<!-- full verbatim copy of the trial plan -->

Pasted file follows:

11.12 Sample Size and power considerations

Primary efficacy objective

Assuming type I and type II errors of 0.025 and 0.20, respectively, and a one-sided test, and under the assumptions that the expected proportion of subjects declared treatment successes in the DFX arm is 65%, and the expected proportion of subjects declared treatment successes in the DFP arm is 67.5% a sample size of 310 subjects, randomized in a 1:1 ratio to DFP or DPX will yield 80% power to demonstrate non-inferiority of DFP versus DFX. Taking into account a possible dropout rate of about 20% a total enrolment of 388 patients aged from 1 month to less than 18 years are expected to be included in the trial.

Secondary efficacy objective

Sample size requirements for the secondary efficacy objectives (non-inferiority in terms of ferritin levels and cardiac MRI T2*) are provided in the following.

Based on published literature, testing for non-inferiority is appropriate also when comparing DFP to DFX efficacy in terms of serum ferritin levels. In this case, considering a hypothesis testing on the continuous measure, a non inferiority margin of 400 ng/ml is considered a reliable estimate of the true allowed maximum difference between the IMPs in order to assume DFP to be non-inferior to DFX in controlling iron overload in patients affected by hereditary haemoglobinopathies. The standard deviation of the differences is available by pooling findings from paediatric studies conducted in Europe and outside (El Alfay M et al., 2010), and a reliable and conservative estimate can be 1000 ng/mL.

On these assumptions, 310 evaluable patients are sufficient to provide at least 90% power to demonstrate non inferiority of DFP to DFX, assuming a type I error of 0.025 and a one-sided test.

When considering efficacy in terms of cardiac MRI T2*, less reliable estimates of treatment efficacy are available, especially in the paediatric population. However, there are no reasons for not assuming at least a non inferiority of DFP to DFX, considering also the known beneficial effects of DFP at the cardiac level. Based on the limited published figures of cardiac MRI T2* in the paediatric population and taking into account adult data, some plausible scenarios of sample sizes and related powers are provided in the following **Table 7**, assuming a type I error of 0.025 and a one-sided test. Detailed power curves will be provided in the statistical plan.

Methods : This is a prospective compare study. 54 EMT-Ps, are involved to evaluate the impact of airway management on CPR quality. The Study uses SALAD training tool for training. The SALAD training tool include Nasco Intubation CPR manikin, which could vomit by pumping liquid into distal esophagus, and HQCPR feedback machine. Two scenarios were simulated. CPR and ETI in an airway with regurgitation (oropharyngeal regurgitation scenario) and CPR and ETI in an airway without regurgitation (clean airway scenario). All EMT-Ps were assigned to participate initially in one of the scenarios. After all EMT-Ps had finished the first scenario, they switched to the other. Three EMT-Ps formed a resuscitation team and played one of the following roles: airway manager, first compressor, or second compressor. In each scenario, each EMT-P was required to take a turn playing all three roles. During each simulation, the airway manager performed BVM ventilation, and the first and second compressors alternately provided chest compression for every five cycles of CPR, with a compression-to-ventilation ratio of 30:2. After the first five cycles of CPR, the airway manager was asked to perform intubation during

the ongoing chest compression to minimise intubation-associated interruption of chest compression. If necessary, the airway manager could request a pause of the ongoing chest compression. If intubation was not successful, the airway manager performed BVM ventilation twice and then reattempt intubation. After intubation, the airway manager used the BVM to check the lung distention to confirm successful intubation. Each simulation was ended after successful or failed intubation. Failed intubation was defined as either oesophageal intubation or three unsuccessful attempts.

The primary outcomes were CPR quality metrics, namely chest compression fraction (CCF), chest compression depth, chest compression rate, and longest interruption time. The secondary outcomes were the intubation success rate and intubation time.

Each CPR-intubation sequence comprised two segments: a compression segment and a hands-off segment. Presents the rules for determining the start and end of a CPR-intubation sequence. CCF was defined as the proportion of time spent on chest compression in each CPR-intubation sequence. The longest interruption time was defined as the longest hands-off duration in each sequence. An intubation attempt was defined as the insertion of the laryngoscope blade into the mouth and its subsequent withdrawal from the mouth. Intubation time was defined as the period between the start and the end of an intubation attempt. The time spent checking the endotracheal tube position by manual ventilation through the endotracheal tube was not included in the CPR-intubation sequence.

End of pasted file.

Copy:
11.12 Sample Size and power considerations

Primary efficacy objective

Assuming type I and type II errors of 0.025 and 0.20, respectively, and a one-sided test, and under the assumptions that the expected proportion of subjects declared treatment successes in the DFX arm is 65%, and the expected proportion of subjects declared treatment successes in the DFP arm is 67.5% a sample size of 310 subjects, randomized in a 1:1 ratio to DFP or DPX will yield 80% power to demonstrate non-inferiority of DFP versus DFX. Taking into account a possible dropout rate of about 20% a total enrolment of 388 patients aged from 1 month to less than 18 years are expected to be included in the trial.

Secondary efficacy objective

Sample size requirements for the secondary efficacy objectives (non-inferiority in terms of ferritin levels and cardiac MRI T2*) are provided in the following.

Based on published literature, testing for non-inferiority is appropriate also when comparing DFP to DFX efficacy in terms of serum ferritin levels. In this case, considering a hypothesis testing on the continuous measure, a non inferiority margin of 400 ng/ml is considered a reliable estimate of the true allowed maximum difference between the IMPs in order to assume DFP to be non-inferior to DFX in controlling iron overload in patients affected by hereditary haemoglobinopathies. The standard deviation of the differences is available by pooling findings from paediatric studies conducted in Europe and outside (El Alfay M et al., 2010), and a reliable and conservative estimate can be 1000 ng/mL.

On these assumptions, 310 evaluable patients are sufficient to provide at least 90% power to demonstrate non inferiority of DFP to DFX, assuming a type I error of 0.025 and a one-sided test.

When considering efficacy in terms of cardiac MRI T2*, less reliable estimates of treatment efficacy are available, especially in the paediatric population. However, there are no reasons for not assuming at least a non inferiority of DFP to DFX, considering also the known beneficial effects of DFP at the cardiac level. Based on the limited published figures of cardiac MRI T2* in the paediatric population and taking into account adult data, some plausible scenarios of sample sizes and related powers are provided in the following **Table 7**, assuming a type I error of 0.025 and a one-sided test. Detailed power curves will be provided in the statistical plan.

Methods : This is a prospective compare study. 54 EMT-Ps, are involved to evaluate the impact of airway management on CPR quality. The Study uses SALAD training tool for training. The SALAD training tool include Nasco Intubation CPR manikin, which could vomit by pumping liquid into distal esophagus, and HQCPR feedback machine. Two scenarios were simulated. CPR and ETI in an airway with regurgitation (oropharyngeal regurgitation scenario) and CPR and ETI in an airway without regurgitation (clean airway scenario). All EMT-Ps were assigned to participate initially in one of the scenarios. After all EMT-Ps had finished the first scenario, they switched to the other. Three EMT-Ps formed a resuscitation team and played one of the following roles: airway manager, first compressor, or second compressor. In each scenario, each EMT-P was required to take a turn playing all three roles. During each simulation, the airway manager performed BVM ventilation, and the first and second compressors alternately provided chest compression for every five cycles of CPR, with a compression-to-ventilation ratio of 30:2. After the first five cycles of CPR, the airway manager was asked to perform intubation during

the ongoing chest compression to minimise intubation-associated interruption of chest compression. If necessary, the airway manager could request a pause of the ongoing chest compression. If intubation was not successful, the airway manager performed BVM ventilation twice and then reattempt intubation. After intubation, the airway manager used the BVM to check the lung distention to confirm successful intubation. Each simulation was ended after successful or failed intubation. Failed intubation was defined as either oesophageal intubation or three unsuccessful attempts.

The primary outcomes were CPR quality metrics, namely chest compression fraction (CCF), chest compression depth, chest compression rate, and longest interruption time. The secondary outcomes were the intubation success rate and intubation time.

Each CPR-intubation sequence comprised two segments: a compression segment and a hands-off segment. Presents the rules for determining the start and end of a CPR-intubation sequence. CCF was defined as the proportion of time spent on chest compression in each CPR-intubation sequence. The longest interruption time was defined as the longest hands-off duration in each sequence. An intubation attempt was defined as the insertion of the laryngoscope blade into the mouth and its subsequent withdrawal from the mouth. Intubation time was defined as the period between the start and the end of an intubation attempt. The time spent checking the endotracheal tube position by manual ventilation through the endotracheal tube was not included in the CPR-intubation sequence.